A quick consulting project came over the transom this week. A 150 KVA UPS, protecting a CT scanner, was occasionally overloading and transferring to bypass.
Here, the transition to Bypass is evident by the step change in voltage from a rock solid 480 VAC (UPS Inverter) to a very high 515 VAC (Bypass)
Drilling in a bit more, we see the CT Scanner switch on (point “A”) with a maximum current of 245 Amps and a resultant collapse of the UPS output, a short period where the CT current drops and the UPS output stabilizes, then a transition to Bypass (point “B”). Note the increase in voltage while operating on Bypass.
At the end of the CT scan (point “C”) the voltage rises due to impedance. And the UPS stays in Bypass for an extended period (point “D”) needing to be manually reset.
A close-up of the “start of scan” waveform shows the nature of the inrush current (higher for just once cycle) – although the UPS voltage drops more than usual, it does not really fold or collapse.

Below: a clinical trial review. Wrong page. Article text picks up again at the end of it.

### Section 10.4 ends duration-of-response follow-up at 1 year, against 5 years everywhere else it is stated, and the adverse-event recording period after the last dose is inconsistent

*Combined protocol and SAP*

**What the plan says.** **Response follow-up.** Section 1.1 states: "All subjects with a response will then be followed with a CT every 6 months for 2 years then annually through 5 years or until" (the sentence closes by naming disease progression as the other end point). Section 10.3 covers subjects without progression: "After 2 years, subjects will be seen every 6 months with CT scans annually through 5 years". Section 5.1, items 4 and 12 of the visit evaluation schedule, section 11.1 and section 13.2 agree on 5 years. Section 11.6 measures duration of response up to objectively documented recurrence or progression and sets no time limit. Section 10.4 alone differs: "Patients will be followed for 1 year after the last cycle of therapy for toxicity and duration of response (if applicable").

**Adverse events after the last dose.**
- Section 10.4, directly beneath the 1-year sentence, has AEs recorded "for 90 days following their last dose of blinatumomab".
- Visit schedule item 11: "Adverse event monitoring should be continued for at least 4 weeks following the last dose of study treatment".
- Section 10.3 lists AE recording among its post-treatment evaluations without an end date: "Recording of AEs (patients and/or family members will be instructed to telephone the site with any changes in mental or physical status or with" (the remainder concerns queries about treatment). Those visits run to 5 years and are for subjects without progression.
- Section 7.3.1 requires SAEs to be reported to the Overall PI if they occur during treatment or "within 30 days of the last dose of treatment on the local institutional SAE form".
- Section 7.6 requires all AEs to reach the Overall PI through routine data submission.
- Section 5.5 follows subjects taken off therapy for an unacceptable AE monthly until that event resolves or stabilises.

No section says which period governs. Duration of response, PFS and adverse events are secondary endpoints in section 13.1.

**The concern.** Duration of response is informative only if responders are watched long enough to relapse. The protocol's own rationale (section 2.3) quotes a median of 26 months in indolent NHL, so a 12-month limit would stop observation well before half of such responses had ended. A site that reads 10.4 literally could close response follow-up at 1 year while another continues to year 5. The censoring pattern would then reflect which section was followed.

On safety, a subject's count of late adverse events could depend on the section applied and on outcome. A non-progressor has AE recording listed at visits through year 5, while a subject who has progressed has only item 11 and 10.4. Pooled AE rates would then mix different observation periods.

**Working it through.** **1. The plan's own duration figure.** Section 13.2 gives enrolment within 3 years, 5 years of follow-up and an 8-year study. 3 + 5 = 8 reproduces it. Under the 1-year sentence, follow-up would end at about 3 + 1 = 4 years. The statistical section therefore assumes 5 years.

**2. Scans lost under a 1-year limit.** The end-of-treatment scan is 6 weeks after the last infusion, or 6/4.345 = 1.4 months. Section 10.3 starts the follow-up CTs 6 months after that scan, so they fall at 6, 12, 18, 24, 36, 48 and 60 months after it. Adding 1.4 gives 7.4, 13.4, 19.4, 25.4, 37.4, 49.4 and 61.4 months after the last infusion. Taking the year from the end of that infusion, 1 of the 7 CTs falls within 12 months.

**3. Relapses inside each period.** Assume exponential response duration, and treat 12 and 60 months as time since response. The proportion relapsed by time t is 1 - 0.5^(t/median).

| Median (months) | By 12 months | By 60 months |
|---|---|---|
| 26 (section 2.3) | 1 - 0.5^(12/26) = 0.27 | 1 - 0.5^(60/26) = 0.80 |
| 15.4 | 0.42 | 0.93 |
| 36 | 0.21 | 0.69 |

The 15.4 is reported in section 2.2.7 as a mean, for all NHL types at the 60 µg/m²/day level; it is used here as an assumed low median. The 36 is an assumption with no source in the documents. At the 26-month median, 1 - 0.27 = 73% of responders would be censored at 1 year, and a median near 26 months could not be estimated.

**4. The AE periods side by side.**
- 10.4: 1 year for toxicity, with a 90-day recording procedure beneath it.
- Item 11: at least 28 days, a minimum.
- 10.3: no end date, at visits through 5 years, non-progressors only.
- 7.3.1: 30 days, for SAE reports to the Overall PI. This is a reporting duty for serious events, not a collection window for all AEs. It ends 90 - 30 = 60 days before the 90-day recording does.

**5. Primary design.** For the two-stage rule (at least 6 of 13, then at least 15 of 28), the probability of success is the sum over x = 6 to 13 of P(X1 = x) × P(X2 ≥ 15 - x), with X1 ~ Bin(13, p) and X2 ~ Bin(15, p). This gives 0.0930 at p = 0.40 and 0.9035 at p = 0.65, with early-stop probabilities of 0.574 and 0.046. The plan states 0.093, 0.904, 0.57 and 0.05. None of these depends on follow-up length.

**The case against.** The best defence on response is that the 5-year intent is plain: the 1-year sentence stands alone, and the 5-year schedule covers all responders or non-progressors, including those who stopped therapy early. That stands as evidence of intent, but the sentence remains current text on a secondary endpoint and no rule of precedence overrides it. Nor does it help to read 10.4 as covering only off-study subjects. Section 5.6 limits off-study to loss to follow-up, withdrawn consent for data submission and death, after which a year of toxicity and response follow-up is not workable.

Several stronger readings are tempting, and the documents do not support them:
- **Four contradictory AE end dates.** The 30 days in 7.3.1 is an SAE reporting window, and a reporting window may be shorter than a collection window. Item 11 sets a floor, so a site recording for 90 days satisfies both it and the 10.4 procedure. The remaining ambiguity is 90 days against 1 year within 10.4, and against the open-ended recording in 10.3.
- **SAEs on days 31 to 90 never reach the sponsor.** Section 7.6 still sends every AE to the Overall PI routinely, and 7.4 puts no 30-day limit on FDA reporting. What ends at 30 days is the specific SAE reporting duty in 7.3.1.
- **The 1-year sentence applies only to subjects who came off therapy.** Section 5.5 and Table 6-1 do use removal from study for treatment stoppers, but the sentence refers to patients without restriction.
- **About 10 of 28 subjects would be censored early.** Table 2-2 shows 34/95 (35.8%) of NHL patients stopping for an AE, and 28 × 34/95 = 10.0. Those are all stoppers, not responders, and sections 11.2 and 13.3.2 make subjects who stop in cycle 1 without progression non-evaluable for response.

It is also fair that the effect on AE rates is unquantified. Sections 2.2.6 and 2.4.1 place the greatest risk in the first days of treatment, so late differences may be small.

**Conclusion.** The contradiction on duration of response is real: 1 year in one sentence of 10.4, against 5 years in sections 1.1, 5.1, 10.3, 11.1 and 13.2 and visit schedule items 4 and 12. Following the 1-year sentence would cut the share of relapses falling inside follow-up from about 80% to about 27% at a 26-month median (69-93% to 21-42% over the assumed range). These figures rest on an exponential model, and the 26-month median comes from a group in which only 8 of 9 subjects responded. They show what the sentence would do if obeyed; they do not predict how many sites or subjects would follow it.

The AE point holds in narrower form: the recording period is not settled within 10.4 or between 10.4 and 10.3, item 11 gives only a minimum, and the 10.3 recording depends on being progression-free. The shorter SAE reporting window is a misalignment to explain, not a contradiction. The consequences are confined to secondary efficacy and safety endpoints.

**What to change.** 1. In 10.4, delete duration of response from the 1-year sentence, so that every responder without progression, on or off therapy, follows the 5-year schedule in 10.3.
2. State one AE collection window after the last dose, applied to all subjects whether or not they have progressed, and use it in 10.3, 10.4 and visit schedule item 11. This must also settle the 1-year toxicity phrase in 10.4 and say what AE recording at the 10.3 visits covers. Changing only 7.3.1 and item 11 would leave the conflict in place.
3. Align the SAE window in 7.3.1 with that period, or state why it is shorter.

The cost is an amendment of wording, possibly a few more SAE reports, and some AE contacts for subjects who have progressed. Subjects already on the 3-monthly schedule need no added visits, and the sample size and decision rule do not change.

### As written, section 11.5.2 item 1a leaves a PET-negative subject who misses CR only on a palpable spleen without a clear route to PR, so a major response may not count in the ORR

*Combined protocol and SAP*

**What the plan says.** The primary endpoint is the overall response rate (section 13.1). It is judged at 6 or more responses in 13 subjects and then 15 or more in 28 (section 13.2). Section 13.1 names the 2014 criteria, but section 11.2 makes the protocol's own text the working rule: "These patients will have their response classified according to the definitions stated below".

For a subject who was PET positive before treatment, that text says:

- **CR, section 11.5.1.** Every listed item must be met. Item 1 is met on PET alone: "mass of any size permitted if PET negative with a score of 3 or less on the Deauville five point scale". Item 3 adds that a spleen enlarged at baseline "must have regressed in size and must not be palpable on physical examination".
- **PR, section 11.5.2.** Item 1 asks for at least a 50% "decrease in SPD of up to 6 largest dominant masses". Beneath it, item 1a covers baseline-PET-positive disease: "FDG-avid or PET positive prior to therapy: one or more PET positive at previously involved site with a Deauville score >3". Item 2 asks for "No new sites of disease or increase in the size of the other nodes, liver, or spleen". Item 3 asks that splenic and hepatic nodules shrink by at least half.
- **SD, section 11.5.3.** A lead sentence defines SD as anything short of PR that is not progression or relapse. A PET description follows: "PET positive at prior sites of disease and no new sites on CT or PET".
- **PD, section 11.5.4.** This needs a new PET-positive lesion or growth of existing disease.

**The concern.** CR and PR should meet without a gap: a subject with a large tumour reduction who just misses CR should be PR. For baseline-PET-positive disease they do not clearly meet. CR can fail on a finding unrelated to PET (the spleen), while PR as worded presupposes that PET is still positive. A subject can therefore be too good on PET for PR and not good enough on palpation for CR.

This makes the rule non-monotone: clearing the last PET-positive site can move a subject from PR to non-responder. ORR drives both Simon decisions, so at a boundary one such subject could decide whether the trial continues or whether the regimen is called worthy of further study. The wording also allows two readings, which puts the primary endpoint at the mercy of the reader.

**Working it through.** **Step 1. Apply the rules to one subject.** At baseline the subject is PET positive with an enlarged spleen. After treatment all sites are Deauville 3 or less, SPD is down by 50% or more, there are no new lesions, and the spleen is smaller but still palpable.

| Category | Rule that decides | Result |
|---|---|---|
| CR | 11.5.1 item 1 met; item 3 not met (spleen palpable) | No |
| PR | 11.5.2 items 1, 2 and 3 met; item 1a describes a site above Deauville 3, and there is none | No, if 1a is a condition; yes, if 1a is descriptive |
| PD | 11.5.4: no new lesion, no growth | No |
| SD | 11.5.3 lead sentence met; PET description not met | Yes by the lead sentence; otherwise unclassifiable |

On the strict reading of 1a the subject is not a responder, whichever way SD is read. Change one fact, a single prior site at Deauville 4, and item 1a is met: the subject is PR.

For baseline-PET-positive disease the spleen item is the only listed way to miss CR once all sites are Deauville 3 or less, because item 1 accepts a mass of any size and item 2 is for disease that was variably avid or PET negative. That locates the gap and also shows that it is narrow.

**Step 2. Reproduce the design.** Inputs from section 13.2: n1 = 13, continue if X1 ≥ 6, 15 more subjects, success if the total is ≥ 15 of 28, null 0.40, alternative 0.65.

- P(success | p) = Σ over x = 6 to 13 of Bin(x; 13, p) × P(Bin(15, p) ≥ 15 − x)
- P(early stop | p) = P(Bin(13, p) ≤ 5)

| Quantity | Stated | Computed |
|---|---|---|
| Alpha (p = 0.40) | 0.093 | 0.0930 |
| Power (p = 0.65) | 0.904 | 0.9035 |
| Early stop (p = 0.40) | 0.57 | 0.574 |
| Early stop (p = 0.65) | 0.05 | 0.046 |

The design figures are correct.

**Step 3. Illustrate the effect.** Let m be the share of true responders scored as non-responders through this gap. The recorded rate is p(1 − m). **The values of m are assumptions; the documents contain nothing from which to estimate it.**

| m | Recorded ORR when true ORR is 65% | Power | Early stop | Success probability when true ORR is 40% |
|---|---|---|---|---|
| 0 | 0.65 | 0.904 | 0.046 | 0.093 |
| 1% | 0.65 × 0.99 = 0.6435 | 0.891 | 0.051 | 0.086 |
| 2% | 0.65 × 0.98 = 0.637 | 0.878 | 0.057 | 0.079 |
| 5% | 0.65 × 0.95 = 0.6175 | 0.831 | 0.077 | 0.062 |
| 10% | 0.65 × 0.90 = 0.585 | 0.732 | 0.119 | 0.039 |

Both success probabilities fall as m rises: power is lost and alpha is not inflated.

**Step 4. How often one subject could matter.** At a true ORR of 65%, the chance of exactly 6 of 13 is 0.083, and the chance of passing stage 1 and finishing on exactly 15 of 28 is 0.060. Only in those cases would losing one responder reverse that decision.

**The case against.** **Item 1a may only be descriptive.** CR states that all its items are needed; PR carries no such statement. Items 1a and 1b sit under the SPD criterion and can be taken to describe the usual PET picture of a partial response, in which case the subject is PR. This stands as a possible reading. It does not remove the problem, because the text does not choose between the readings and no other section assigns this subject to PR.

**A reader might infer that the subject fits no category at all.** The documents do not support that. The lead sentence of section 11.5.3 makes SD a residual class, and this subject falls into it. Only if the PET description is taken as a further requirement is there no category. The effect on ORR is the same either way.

Nothing really unusual here – some finger pointing at impedance (not really an issue, the voltage drop on the unregulated bypass was just 2.7% at full load) and voltage distortion (under 3% voltage distortion on the UPS input) – neither of which is a problem. The UPS got sized in based on power monitoring, which apparently did not capture peak load condition.
I suggested that the higher voltage on Bypass (515 VAC = 7% higher than nominal) would mean lower observed current, although that did not factor into the calculations (they were monitoring further upstream on a 208 VAC source). The UPS vendor is going to see if they can tweak the protection circuitry a bit to be able to survive and supply this short overload without a bypass transition.